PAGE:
The US Navy has operated unmanned aircraft from warships since Gyrodyne QH-50 drones carried anti-submarine torpedoes off the flightdecks of destroyers in the 1960s. But they have either been big ships (Pioneers on battleships) or small UAVs (ScanEagles on destroyers). No-one wants to recover a 55ft-wingspan MQ-1 Predator by flying it at a net or catching it on a rope.
Now DARPA wants to enable small ships such as the 2,800-ton Independence-class Littoral Combat Ship to launch and recover Predator-class medium-altitude, long-endurance UAVs. The Tactically Exploited Reconnaissance Node (TERN) program seeks to demonstrate a MALE UAV, and associated automated launch and recovery system, that can carry a 600lb payload 600-900nm from its host vessel.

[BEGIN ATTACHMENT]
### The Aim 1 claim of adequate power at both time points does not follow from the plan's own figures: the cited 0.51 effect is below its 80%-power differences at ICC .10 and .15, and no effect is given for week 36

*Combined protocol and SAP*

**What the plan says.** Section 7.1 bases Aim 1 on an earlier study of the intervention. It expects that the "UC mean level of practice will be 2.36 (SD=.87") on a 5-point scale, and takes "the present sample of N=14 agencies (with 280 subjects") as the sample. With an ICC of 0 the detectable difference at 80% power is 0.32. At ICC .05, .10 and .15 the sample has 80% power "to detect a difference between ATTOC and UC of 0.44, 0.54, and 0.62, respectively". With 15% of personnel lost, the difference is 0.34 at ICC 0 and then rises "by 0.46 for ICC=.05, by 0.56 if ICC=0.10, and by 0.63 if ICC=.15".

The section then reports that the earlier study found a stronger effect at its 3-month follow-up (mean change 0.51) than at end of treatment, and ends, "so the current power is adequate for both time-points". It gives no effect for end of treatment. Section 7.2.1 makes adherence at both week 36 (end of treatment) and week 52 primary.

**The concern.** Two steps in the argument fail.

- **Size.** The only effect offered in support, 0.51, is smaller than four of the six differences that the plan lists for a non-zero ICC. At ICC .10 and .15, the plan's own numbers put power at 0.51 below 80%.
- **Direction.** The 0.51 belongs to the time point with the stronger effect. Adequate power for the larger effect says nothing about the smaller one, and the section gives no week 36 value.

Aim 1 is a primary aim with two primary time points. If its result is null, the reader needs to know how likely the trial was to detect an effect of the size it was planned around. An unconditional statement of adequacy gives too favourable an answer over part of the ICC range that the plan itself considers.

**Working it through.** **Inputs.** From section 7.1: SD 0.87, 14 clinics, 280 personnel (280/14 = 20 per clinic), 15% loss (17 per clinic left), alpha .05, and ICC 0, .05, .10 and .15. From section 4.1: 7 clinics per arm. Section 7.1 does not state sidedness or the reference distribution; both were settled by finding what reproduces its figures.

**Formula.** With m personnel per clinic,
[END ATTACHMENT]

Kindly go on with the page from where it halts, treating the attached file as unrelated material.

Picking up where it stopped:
The normal approach to operating a large aircraft from a small deck – a helicopter – won’t work, says DARPA, because their range and endurance is limited. The MQ-8B can fly 110nm, and stay on station 5hr carrying a 600lb payload. The larger Bell 407-based MQ-8C will increase endurance to 11hr with a 600lb payload, but that is still well short of what DARPA envisions for TERN. Abe Karem designed the A160 Hummingbird to be the unmanned-helicopter equivalent of a Predator, and on paper it looks good, but Boeing has struggled to turn it into a reliable aircraft.
TERN is planned to be a three-phase, 40-month program culminating in a full-scale launch and recovery demonstration. In addition to launch and recovery, endurance and payload, DARPA says key technical challenges include packaging the system to fit into the limited space available with minimal, preferably reversible, ship modifications and minimal requirements for additional personnel.
Time to dust off the Grumman Nutcracker?